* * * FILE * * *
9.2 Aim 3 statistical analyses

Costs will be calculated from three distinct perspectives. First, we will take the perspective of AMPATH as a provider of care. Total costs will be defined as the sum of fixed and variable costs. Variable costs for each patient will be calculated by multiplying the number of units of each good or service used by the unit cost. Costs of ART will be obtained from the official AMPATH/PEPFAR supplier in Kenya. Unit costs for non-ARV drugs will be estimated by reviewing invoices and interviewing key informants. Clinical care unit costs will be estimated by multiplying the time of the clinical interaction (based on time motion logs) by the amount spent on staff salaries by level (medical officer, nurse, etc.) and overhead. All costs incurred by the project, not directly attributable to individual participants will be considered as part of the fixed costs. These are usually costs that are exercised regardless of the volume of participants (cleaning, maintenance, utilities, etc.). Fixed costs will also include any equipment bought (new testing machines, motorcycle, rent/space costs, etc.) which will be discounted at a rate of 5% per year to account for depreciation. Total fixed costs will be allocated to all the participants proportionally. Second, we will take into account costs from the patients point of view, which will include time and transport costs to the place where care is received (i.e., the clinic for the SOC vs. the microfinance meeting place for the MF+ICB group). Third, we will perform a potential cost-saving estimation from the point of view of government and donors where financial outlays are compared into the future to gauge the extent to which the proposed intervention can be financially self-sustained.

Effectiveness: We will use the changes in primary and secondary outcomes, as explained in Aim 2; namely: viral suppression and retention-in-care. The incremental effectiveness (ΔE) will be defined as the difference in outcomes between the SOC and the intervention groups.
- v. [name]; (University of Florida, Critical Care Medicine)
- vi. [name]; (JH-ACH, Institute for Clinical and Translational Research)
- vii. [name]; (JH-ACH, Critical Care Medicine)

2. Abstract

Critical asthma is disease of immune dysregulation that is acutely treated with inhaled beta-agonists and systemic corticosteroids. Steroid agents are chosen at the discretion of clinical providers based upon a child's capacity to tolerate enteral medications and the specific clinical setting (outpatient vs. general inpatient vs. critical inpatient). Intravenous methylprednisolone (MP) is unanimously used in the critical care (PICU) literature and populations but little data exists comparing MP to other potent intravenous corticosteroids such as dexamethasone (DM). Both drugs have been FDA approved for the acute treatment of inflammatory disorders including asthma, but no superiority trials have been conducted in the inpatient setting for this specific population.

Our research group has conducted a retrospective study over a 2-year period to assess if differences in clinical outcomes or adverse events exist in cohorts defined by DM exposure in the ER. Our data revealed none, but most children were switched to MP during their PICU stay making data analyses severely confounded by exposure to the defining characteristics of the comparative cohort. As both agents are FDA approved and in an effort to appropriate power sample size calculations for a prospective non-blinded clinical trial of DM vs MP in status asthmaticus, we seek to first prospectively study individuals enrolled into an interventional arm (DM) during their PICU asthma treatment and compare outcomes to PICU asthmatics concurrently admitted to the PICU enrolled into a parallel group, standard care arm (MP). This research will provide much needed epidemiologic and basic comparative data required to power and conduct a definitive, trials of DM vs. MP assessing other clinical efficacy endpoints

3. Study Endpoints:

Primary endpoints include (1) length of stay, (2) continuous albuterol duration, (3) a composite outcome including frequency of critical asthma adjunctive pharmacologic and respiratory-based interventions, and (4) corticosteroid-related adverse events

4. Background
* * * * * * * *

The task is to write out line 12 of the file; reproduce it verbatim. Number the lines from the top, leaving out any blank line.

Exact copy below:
4. Background